Teachers give cautious welcome for Leaving Cert reforms

Overhaul of senior cycle is long overdue but the devil will be in the details

There has been a cautious welcome from teachers for the senior cycle reform announced this week by the Minister Norma Foley. The devil, as always, will be in the detail. Educators are angry but by now resigned to the fact that significant announcements will always be communicated first to the media, leaving principals, deputy principals and teachers scrambling to find out the details.

It would seem to be common courtesy that those charged with implementing wide-ranging reforms would be told in advance, but no. A leak might deprive the Minister of a showcase moment, and that takes second place to communicating with educators.

Some of us wonder if it is also a ploy to make any legitimate reservations about change look like grousing.

Senior cycle reform is universally acknowledged to be overdue. The Leaving Cert generates levels of stress that have a significant impact on vulnerable students. Nonetheless, there are strengths to the current system. Ongoing reform has meant that its reputation for mere rote learning is undeserved.

In the Irish Journal of Education last year, Patricia McGrath used Bloom’s Taxonomy to analyse exam papers from nine popular higher level Leaving Cert subjects. She categorised the exam questions according to whether they demanded higher order thinking. English, history, economics and business were found to contain the most demanding questions, with only 1 per cent, 0 per cent, 8 per cent and 8 per cent of lower-order questions respectively.

Some of the science subjects demanded less higher order thinking, with biology and chemistry containing 54 per cent and 47 per cent of lower-order questions that rely more heavily on memorisation. Even then around half the questions demanded higher-order thinking skills and would you want a scientist who lacks wide-ranging knowledge of his or her discipline anyway?

Course work

There is also no longer a heavy reliance on a terminal examination. The CEO of the State Examinations Commission, Andrea Feeney, spoke at a JMB conference last November. She stated that there are 41 Leaving Cert subjects, of which only 14 do not have significant elements of assessment other than exams such as orals, portfolios and course work.

There are already subjects where 50per cent to 60per cent of the final mark is determined in this way, so the 40 per cent alternative assessment mark is in no way groundbreaking.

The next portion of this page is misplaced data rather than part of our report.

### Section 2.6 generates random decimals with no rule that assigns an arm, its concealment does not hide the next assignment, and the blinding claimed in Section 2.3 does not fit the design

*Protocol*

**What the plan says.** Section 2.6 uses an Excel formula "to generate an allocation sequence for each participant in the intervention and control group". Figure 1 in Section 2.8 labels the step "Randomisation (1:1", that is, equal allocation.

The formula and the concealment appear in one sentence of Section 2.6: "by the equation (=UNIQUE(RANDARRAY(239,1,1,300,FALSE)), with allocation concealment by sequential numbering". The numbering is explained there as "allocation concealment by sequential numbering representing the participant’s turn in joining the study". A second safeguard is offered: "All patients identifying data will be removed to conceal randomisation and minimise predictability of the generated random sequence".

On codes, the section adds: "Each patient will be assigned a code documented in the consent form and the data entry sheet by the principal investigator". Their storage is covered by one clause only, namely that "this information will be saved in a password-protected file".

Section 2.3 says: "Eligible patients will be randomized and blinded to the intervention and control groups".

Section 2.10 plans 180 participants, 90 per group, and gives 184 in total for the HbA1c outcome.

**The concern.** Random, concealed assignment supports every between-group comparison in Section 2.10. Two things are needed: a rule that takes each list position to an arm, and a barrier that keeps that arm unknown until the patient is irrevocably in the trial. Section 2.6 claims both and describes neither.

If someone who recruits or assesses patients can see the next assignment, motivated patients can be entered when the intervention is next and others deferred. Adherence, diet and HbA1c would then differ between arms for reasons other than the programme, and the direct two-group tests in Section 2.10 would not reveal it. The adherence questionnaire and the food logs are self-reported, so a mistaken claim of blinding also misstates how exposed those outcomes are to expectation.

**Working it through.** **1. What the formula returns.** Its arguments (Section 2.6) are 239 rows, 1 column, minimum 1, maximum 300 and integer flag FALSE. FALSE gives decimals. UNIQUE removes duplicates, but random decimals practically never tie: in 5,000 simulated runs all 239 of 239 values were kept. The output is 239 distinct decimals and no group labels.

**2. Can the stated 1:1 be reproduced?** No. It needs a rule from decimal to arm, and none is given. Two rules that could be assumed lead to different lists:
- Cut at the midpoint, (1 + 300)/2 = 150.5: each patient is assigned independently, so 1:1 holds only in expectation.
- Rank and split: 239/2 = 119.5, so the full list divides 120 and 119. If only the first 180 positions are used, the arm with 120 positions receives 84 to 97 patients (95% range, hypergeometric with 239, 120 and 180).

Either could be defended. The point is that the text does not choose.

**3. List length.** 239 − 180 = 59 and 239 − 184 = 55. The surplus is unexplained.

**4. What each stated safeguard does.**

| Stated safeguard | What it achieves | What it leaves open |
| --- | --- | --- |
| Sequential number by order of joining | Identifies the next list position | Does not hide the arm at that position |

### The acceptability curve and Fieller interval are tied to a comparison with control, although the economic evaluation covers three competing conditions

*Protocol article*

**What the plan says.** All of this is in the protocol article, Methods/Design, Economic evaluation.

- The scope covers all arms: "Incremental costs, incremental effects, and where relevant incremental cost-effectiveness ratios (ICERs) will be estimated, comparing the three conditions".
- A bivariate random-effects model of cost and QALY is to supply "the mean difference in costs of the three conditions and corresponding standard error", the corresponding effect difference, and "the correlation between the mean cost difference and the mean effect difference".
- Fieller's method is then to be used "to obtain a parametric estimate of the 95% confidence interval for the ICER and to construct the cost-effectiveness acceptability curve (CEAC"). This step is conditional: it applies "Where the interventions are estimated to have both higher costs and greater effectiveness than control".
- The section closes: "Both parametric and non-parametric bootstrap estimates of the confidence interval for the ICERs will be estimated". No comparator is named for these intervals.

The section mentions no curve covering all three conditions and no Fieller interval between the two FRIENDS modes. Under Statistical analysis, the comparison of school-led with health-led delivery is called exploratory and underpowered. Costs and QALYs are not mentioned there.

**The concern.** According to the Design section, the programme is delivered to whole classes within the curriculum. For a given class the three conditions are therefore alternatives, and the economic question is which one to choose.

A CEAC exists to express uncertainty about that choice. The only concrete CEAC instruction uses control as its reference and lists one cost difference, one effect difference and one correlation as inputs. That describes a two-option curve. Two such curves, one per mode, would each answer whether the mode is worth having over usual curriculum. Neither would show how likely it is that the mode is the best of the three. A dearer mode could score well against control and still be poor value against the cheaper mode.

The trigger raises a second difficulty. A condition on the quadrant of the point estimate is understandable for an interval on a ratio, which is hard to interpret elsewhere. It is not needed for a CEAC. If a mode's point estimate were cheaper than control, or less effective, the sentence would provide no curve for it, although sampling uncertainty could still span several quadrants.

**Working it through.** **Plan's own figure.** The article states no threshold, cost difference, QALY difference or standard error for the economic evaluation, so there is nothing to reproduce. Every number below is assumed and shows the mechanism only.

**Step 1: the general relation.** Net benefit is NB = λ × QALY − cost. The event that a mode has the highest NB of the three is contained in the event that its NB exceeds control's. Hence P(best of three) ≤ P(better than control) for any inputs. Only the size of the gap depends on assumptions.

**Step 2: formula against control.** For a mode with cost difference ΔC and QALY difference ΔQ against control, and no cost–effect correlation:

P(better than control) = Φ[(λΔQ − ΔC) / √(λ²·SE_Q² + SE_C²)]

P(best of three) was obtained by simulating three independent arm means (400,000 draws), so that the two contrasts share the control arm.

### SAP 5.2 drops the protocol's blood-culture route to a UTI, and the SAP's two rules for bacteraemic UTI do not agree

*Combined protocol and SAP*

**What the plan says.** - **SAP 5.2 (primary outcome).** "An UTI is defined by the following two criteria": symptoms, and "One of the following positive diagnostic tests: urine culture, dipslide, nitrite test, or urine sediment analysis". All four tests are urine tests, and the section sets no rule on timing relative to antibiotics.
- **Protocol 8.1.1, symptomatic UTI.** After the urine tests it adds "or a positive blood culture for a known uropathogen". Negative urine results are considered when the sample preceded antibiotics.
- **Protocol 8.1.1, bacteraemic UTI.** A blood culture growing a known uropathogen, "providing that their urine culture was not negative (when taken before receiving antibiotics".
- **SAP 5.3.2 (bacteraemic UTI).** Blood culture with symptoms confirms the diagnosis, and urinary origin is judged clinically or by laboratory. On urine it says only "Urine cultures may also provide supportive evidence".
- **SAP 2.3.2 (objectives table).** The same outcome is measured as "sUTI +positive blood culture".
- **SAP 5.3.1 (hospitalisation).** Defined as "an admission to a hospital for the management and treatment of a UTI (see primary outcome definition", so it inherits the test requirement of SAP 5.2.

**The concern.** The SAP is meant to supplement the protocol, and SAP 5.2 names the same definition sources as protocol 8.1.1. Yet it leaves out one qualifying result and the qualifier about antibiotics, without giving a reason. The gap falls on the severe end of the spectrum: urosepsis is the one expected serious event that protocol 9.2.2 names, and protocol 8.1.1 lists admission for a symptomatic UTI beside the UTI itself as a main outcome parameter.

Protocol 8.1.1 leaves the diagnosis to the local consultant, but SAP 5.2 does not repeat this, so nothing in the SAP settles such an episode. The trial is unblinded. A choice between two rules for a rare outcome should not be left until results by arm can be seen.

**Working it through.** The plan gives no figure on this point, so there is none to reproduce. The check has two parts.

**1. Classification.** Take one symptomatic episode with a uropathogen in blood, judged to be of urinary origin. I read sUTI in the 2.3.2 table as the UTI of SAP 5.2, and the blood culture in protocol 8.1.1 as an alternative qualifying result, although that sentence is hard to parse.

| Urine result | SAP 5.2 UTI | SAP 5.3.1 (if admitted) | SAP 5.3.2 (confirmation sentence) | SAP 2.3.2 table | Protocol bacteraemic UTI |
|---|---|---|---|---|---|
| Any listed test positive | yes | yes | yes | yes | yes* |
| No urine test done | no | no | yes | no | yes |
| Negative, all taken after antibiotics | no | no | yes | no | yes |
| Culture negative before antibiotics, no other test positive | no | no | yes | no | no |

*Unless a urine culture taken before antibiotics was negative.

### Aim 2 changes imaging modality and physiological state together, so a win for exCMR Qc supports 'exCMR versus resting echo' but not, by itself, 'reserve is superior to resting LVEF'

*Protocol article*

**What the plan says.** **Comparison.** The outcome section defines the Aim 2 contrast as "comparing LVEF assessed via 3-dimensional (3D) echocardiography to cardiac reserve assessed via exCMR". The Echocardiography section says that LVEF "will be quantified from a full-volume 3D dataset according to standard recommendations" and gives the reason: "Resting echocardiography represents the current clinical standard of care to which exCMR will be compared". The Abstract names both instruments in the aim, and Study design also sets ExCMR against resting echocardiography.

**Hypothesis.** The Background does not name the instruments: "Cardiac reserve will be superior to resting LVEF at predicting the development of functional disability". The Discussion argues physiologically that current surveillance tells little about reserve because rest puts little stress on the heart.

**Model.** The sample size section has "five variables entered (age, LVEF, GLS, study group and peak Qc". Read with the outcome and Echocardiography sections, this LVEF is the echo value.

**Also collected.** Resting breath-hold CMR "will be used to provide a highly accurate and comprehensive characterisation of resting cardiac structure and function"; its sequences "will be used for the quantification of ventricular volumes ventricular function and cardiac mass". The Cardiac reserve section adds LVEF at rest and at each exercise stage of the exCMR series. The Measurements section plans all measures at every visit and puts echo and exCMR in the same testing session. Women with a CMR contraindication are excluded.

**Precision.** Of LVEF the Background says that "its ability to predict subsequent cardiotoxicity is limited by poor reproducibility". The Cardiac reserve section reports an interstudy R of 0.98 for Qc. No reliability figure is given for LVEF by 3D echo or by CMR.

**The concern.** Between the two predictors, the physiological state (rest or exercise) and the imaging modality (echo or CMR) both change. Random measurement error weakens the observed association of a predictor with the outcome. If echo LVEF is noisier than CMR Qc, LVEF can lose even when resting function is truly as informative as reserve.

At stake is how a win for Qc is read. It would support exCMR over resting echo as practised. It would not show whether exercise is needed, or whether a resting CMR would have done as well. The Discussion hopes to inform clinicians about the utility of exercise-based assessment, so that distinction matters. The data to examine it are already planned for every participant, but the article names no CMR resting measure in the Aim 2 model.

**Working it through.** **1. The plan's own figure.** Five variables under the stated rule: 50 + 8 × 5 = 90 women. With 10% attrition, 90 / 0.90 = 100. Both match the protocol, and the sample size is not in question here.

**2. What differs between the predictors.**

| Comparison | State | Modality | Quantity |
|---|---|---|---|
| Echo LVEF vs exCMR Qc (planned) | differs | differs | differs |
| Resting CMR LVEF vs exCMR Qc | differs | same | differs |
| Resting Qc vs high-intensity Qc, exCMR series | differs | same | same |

What is different is the proposal that teachers assess their students. As an emergency pandemic measure, teachers agreed to assess for calculated and accredited grades. It did not go well. It changed the relationship students have with their teachers. Currently teachers operate a coaching model, encouraging students to build on their strengths. There is a reason why sports coaches are not encouraged to be referees in major matches when their own team is playing.

As a teacher I know that teacher-assessed grades led to students mistakenly regarding them as a de facto form of continuous assessment. Every ordinary homework assignment suddenly became high stakes to the students (not the teachers) as the students nervously believed everything would have an impact on their final grade. Stress levels rocketed.

Students, formerly enthusiastic proponents of continuous assessment, became completely disenchanted with the idea.

While the proposed reformed senior cycle is not a continuous assessment model, teachers assessing their own students’ work is going to be contentious for both students and teachers.

Fifth year

Another major change is that the current third-years (and second-years who do not have a transition year) will be sitting half of their English and Irish exams at the end of fifth year. (Incidentally, by making transition year mandatory every student and not just a privileged few will have the opportunity to mature and learn in a different way. But where will the needed classrooms and additional teachers come from?)

From having a son who did staggered A Level exams I think there is merit in splitting up the final examinations in Irish and English. At the moment the two English exams are more a test of endurance than anything else.

It will be challenging to create a non-examination assessment in English that is worth 40 per cent and it will inevitably lead to reconfiguration of the whole specification. (We are no longer allowed to call them syllabi because that is not student-centred enough.) It is vital not to lose the emphasis on writing well and engaging deeply with texts.

The new Leaving Cert subjects of drama, film and theatre studies, and climate action and sustainable development are also exciting, but what of subjects like computer science that were introduced relatively recently? They are still being bedded down due to the disruptive effect of the pandemic. What qualifications will be required to teach these subjects? What will they displace in an already overcrowded timetable?

The announcement of reform when teachers are exhausted from two of the most difficult academic years ever experienced is undoubtedly unfortunate but teachers will engage fully in doing what is best for students.

But the third-level colleges have only tinkered at reforming higher education access, happy to allow the distortion that points cause, which is at the root of so many problems with the Leaving Cert.

No truly meaningful reform will be possible until the stranglehold that the CAO and the points system have on Irish education is addressed.

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